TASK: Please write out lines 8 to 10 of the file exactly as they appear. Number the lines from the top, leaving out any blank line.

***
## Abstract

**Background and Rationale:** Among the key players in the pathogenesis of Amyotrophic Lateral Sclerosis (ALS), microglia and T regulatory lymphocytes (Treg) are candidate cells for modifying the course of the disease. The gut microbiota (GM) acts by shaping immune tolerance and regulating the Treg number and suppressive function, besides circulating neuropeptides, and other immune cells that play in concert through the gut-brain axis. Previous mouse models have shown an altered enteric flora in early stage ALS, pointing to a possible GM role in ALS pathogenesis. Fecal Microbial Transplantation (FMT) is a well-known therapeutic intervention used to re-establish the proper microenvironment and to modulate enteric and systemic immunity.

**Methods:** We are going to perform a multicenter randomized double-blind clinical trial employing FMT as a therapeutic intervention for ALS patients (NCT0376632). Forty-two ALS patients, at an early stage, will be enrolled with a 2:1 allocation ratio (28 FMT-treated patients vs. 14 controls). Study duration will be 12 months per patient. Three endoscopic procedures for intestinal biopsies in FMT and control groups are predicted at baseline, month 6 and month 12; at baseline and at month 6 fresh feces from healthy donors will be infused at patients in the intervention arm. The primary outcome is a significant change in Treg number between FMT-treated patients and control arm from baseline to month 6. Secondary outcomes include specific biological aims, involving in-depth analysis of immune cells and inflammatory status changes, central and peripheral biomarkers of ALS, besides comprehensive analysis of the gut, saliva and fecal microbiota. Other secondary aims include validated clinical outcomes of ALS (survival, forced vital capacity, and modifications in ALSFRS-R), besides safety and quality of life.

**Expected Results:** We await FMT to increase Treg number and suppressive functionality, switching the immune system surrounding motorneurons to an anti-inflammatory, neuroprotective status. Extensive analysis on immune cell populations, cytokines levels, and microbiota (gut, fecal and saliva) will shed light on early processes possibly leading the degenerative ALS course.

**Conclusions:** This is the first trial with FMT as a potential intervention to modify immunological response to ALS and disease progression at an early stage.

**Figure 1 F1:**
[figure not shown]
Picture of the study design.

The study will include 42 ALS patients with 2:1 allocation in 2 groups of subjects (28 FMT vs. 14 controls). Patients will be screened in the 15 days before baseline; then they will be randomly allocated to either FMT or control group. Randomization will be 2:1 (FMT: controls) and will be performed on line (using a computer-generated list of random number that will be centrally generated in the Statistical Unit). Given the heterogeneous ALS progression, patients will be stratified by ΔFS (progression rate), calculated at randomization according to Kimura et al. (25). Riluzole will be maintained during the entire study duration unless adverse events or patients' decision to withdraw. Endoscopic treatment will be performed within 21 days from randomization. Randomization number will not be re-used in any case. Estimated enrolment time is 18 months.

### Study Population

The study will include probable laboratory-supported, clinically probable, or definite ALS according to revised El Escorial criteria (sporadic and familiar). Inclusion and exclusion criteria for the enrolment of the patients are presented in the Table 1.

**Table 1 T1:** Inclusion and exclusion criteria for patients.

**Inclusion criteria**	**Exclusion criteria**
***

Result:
Picture of the study design.

The study will include 42 ALS patients with 2:1 allocation in 2 groups of subjects (28 FMT vs. 14 controls). Patients will be screened in the 15 days before baseline; then they will be randomly allocated to either FMT or control group. Randomization will be 2:1 (FMT: controls) and will be performed on line (using a computer-generated list of random number that will be centrally generated in the Statistical Unit). Given the heterogeneous ALS progression, patients will be stratified by ΔFS (progression rate), calculated at randomization according to Kimura et al. (25). Riluzole will be maintained during the entire study duration unless adverse events or patients' decision to withdraw. Endoscopic treatment will be performed within 21 days from randomization. Randomization number will not be re-used in any case. Estimated enrolment time is 18 months.

### Study Population